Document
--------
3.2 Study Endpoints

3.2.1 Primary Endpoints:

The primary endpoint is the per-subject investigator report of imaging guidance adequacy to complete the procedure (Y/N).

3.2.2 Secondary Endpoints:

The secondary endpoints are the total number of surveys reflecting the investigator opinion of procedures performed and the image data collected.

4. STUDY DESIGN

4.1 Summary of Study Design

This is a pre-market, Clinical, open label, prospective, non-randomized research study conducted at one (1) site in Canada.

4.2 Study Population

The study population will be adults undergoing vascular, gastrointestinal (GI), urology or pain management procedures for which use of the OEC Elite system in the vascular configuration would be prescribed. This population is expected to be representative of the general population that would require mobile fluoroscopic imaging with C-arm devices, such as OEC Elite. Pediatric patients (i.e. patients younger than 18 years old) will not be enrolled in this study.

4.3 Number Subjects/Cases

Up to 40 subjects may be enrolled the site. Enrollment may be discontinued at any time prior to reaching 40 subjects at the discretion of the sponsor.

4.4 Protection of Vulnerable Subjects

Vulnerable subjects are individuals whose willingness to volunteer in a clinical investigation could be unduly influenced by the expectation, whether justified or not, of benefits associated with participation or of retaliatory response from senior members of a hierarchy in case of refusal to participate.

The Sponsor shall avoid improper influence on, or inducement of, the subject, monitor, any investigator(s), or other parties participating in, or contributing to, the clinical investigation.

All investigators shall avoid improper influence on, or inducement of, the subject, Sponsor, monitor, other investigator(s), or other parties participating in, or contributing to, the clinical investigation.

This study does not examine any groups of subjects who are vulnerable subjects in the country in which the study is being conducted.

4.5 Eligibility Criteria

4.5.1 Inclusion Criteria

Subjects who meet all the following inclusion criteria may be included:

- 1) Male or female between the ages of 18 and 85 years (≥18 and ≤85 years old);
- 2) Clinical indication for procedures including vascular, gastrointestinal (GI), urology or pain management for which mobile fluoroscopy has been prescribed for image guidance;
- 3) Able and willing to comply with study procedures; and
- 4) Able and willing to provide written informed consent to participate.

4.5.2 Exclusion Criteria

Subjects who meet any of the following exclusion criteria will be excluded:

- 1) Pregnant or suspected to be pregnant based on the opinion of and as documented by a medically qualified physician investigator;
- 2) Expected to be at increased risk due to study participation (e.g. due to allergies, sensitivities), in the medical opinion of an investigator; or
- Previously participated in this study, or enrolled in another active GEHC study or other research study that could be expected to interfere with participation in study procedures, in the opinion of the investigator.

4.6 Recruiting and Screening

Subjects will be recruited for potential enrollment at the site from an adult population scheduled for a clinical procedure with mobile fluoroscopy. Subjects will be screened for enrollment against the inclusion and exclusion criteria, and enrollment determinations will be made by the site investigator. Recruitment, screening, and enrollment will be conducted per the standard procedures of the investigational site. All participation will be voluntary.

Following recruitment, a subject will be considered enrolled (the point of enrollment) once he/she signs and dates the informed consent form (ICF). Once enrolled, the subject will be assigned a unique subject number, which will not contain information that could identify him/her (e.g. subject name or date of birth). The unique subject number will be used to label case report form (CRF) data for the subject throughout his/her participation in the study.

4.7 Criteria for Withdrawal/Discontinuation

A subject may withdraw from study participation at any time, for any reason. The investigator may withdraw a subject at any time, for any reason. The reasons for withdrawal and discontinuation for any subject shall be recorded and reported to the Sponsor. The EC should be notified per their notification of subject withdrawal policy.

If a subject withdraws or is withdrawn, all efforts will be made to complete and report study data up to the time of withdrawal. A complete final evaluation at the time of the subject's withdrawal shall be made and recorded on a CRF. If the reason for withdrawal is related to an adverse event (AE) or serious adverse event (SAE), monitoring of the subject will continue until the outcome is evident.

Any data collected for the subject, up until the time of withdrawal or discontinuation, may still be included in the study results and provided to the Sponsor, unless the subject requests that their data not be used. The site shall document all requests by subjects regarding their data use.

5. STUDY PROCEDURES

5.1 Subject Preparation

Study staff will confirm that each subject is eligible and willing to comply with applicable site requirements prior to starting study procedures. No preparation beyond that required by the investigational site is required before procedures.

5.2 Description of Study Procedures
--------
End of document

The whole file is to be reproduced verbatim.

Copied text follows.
3.2 Study Endpoints

3.2.1 Primary Endpoints:

The primary endpoint is the per-subject investigator report of imaging guidance adequacy to complete the procedure (Y/N).

3.2.2 Secondary Endpoints:

The secondary endpoints are the total number of surveys reflecting the investigator opinion of procedures performed and the image data collected.

4. STUDY DESIGN

4.1 Summary of Study Design

This is a pre-market, Clinical, open label, prospective, non-randomized research study conducted at one (1) site in Canada.

4.2 Study Population

The study population will be adults undergoing vascular, gastrointestinal (GI), urology or pain management procedures for which use of the OEC Elite system in the vascular configuration would be prescribed. This population is expected to be representative of the general population that would require mobile fluoroscopic imaging with C-arm devices, such as OEC Elite. Pediatric patients (i.e. patients younger than 18 years old) will not be enrolled in this study.

4.3 Number Subjects/Cases

Up to 40 subjects may be enrolled the site. Enrollment may be discontinued at any time prior to reaching 40 subjects at the discretion of the sponsor.

4.4 Protection of Vulnerable Subjects

Vulnerable subjects are individuals whose willingness to volunteer in a clinical investigation could be unduly influenced by the expectation, whether justified or not, of benefits associated with participation or of retaliatory response from senior members of a hierarchy in case of refusal to participate.

The Sponsor shall avoid improper influence on, or inducement of, the subject, monitor, any investigator(s), or other parties participating in, or contributing to, the clinical investigation.

All investigators shall avoid improper influence on, or inducement of, the subject, Sponsor, monitor, other investigator(s), or other parties participating in, or contributing to, the clinical investigation.

This study does not examine any groups of subjects who are vulnerable subjects in the country in which the study is being conducted.

4.5 Eligibility Criteria

4.5.1 Inclusion Criteria

Subjects who meet all the following inclusion criteria may be included:

- 1) Male or female between the ages of 18 and 85 years (≥18 and ≤85 years old);
- 2) Clinical indication for procedures including vascular, gastrointestinal (GI), urology or pain management for which mobile fluoroscopy has been prescribed for image guidance;
- 3) Able and willing to comply with study procedures; and
- 4) Able and willing to provide written informed consent to participate.

4.5.2 Exclusion Criteria

Subjects who meet any of the following exclusion criteria will be excluded:

- 1) Pregnant or suspected to be pregnant based on the opinion of and as documented by a medically qualified physician investigator;
- 2) Expected to be at increased risk due to study participation (e.g. due to allergies, sensitivities), in the medical opinion of an investigator; or
- Previously participated in this study, or enrolled in another active GEHC study or other research study that could be expected to interfere with participation in study procedures, in the opinion of the investigator.

4.6 Recruiting and Screening

Subjects will be recruited for potential enrollment at the site from an adult population scheduled for a clinical procedure with mobile fluoroscopy. Subjects will be screened for enrollment against the inclusion and exclusion criteria, and enrollment determinations will be made by the site investigator. Recruitment, screening, and enrollment will be conducted per the standard procedures of the investigational site. All participation will be voluntary.

Following recruitment, a subject will be considered enrolled (the point of enrollment) once he/she signs and dates the informed consent form (ICF). Once enrolled, the subject will be assigned a unique subject number, which will not contain information that could identify him/her (e.g. subject name or date of birth). The unique subject number will be used to label case report form (CRF) data for the subject throughout his/her participation in the study.

4.7 Criteria for Withdrawal/Discontinuation

A subject may withdraw from study participation at any time, for any reason. The investigator may withdraw a subject at any time, for any reason. The reasons for withdrawal and discontinuation for any subject shall be recorded and reported to the Sponsor. The EC should be notified per their notification of subject withdrawal policy.

If a subject withdraws or is withdrawn, all efforts will be made to complete and report study data up to the time of withdrawal. A complete final evaluation at the time of the subject's withdrawal shall be made and recorded on a CRF. If the reason for withdrawal is related to an adverse event (AE) or serious adverse event (SAE), monitoring of the subject will continue until the outcome is evident.

Any data collected for the subject, up until the time of withdrawal or discontinuation, may still be included in the study results and provided to the Sponsor, unless the subject requests that their data not be used. The site shall document all requests by subjects regarding their data use.

5. STUDY PROCEDURES

5.1 Subject Preparation

Study staff will confirm that each subject is eligible and willing to comply with applicable site requirements prior to starting study procedures. No preparation beyond that required by the investigational site is required before procedures.

5.2 Description of Study Procedures